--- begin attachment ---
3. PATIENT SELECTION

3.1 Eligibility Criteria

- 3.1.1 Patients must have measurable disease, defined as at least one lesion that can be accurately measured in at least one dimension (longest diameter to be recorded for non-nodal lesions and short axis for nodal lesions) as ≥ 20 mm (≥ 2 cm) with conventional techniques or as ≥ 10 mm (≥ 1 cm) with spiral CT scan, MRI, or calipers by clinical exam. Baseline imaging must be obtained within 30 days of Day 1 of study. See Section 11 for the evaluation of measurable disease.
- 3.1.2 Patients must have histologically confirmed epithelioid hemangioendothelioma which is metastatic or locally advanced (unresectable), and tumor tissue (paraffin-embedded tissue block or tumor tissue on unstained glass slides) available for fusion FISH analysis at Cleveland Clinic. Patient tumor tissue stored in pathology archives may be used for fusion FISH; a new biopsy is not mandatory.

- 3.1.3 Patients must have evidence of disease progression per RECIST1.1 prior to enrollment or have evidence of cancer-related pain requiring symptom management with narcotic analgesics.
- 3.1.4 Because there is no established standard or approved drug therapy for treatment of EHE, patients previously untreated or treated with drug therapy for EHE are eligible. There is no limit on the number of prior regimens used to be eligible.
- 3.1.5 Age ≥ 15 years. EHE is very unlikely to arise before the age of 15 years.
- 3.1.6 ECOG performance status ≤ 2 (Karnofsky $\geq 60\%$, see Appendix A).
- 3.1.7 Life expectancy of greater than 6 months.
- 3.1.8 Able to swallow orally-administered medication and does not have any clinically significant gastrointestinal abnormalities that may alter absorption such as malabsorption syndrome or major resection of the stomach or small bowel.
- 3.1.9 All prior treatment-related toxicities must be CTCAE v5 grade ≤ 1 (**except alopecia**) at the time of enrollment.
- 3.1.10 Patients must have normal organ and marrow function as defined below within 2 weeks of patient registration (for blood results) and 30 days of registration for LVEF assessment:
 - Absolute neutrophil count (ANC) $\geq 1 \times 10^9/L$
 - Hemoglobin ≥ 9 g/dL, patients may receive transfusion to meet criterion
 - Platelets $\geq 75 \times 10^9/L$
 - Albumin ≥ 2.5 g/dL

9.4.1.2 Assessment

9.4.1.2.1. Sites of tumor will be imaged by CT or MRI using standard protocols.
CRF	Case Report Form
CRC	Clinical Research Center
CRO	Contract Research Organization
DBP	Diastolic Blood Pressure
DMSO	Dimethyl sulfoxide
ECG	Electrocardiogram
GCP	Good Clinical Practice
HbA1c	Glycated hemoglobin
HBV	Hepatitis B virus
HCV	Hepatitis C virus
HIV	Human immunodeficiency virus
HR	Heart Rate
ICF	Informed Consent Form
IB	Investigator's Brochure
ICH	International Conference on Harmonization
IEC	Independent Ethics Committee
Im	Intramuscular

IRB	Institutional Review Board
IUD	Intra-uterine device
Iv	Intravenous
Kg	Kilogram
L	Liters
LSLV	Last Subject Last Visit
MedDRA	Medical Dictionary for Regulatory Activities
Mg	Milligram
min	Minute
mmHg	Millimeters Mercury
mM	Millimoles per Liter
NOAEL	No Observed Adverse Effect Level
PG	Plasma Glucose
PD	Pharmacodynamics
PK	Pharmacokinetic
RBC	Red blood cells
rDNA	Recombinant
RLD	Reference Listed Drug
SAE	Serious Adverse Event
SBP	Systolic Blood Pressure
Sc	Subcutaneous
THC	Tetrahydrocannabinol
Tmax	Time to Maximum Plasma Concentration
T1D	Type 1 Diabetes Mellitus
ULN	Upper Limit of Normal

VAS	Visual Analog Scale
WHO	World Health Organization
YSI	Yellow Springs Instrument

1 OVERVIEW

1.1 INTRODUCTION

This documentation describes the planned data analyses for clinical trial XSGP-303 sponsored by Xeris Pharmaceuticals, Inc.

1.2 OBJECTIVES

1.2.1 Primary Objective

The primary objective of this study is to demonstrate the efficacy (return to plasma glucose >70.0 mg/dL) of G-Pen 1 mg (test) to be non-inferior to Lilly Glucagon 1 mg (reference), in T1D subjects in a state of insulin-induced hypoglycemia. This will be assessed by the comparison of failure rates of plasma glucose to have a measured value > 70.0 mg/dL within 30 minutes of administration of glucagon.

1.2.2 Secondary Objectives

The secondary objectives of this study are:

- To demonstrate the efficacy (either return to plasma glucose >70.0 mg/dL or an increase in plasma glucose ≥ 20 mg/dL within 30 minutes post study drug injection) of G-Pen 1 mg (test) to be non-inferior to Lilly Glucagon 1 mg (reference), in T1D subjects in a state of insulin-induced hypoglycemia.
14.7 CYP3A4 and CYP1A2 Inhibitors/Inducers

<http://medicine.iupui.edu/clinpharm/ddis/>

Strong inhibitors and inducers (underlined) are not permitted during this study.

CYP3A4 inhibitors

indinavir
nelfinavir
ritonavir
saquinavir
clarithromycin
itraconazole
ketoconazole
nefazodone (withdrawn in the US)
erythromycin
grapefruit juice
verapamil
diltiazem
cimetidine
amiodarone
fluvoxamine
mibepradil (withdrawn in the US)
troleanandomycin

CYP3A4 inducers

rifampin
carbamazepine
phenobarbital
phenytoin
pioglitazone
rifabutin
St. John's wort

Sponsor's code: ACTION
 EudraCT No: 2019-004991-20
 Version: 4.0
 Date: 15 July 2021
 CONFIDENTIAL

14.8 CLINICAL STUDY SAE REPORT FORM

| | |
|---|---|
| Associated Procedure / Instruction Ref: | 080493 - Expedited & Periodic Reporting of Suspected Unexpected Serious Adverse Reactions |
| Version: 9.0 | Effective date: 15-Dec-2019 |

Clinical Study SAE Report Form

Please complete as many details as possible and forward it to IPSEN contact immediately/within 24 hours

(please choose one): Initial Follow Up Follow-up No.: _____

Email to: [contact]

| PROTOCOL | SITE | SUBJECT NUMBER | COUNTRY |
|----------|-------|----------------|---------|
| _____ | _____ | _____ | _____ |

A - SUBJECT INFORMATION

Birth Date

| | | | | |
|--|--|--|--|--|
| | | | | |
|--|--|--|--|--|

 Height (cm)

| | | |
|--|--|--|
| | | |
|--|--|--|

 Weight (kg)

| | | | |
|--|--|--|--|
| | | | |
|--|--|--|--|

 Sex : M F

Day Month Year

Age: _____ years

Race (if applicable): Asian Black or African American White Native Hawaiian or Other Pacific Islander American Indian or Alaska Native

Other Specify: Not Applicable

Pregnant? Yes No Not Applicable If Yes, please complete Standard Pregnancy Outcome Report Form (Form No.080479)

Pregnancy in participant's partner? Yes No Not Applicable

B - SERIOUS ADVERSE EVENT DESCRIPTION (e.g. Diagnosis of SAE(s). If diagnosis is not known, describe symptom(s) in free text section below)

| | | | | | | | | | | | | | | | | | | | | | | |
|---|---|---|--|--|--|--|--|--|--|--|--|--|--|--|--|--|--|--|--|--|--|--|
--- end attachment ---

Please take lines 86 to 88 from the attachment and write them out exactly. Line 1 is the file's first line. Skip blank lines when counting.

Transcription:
grapefruit juice
verapamil
diltiazem